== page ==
Some cool Drinking Water Protection images:
Image by infomatique
Dublin Castle is situated in the very heart of historic Dublin. In fact the city gets its name from the Dubh Linn or Black Pool (dubh = black), on the site of the present Castle Gardens and Coach House.
The Castle stands on the high ridge, the highest ground in the locality, at the junction of the River Liffey and its tributary the (now underground) Poddle, which formed a natural boundary on two sides. It is very probable that the original fortification on this easily defended strategic site was a Gaelic Ringfort, which guarded the harbour, the adjacent Dubhlinn Ecclesiastical Centre and the four long distant roads that converged nearby.
In the 930′s, a Danish Viking Fortress stood on this site and part of the town defences is on view at the Undercroft, where the facing stone revetments offered protection against the River Poddle. Their settlement of Dyflinn (a corruption of Dubhlinn) quickly became the main Viking military base and trading centre of slaves and silver, in Ireland. The Norwegian and sometimes Danish rulers had control of the Irish Sea and forayed deep into the centre of Ireland, where monasteries, with their precious ornaments and vessels, were easy targets. Eventually their power was broken, when they and their allies were heavily defeated by an Irish army under the command of King Brian Boru, at the Battle of Clontarft, 1014.
Neither the Irish nor the Vikings could withstand the Norman invasion of 1169. The Vikings were ejected and the Normans became the next occupiers of Dublin. They strengthened and expanded the existing town walls. It is assumed that their first fortification was an earth and wooden, motte and bailey, on the site of present day Dublin Castle. There is archaeological evidence of a wooden and stone castle there in the 1170′s.
In August 1204, King John of England commanded the erection of a (larger) strong castle, with strong walls and good ditches, for the defence of the city, administration of justice and safe custody of treasure. It was completed by 1230 and the Great Courtyard (Upper Castle Yard) of today corresponds closely with the fortification.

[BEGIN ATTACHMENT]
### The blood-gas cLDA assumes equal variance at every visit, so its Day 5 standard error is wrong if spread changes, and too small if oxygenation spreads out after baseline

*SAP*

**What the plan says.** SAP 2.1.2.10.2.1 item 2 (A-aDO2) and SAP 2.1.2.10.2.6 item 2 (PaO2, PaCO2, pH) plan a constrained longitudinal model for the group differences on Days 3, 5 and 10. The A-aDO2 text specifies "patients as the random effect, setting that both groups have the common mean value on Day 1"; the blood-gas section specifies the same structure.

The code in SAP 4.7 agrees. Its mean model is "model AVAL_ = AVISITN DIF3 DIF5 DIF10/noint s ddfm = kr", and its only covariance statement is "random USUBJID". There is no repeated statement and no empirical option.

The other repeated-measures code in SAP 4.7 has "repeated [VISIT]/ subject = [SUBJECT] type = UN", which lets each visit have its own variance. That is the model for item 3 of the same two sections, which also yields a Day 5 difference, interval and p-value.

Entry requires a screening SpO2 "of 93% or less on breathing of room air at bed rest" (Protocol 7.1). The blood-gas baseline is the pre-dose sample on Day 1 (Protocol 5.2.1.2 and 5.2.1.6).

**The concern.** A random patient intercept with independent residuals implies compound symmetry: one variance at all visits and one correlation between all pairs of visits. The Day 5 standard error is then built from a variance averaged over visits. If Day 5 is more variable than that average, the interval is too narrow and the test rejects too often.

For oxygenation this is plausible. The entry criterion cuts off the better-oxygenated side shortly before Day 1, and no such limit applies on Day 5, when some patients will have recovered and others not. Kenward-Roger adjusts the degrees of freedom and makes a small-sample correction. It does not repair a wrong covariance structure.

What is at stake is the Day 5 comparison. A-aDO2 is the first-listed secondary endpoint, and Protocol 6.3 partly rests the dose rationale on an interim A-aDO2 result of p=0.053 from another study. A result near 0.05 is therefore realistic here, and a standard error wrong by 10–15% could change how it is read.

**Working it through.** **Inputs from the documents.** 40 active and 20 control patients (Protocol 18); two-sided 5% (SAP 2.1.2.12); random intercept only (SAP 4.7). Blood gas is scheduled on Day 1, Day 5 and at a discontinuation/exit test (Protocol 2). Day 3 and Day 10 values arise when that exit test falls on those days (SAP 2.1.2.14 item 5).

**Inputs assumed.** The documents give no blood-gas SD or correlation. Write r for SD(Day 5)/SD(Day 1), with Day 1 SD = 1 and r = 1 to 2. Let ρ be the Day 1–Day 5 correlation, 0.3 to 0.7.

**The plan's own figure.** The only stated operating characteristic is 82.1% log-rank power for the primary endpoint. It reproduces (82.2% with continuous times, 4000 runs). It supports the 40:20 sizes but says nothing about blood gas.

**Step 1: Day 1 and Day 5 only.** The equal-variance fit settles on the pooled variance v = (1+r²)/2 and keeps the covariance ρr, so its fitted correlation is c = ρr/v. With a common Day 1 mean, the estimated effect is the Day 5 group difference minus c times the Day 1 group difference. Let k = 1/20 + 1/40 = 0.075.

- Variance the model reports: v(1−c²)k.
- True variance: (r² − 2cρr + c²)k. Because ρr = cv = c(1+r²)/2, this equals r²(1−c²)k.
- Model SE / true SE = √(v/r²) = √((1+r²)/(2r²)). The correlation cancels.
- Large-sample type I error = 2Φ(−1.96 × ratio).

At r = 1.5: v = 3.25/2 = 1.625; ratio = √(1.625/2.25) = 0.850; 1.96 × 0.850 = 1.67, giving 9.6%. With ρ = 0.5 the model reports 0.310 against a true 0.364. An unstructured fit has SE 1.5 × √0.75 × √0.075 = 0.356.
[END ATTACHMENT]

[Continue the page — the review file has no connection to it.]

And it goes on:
The Towers of the Castle
The south-east Record Tower is the last intact medieval tower, not only of Dublin Castle but also of Dublin itself. It functioned as a high security prison and held native Irish hostages and priests in Tudor times.
The Octagonal Tower, in the southern curtain wall, replaces an earlier D shaped tower that contained loops for archers to cover attack.
The south-west Bermingham Tower can be viewed at Ship Street Gate. It also functioned as a prison as well as storing administration records. Following an explosion, it was taken down to first floor level and rebuilt in 1777.
The Square Tower abuts the Bermingham Tower, where the city wall crossed the moat. It was reduced in height to form a gunnery platform, the remains of which are still visible. Immediately outside Ship Street Gate is a stretch of medieval town wall, which contains part of the Stanyhurst Tower. The River Poddle provided drinking water for Dublin and now runs underground through the Castle from Ship Street gate to the Chapel Royal and then northwards to the Undercroft.
The remains of the north-west Corke Tower partly support the modern International Conference Centre.
The butt of the north-east (Gun) Powder Tower is visible at the Undercroft and contains part of the 10th Century Viking town defence bank. The medieval city wall joins the Castle at this point and there is a small gateway in the wall which gave access to the moat.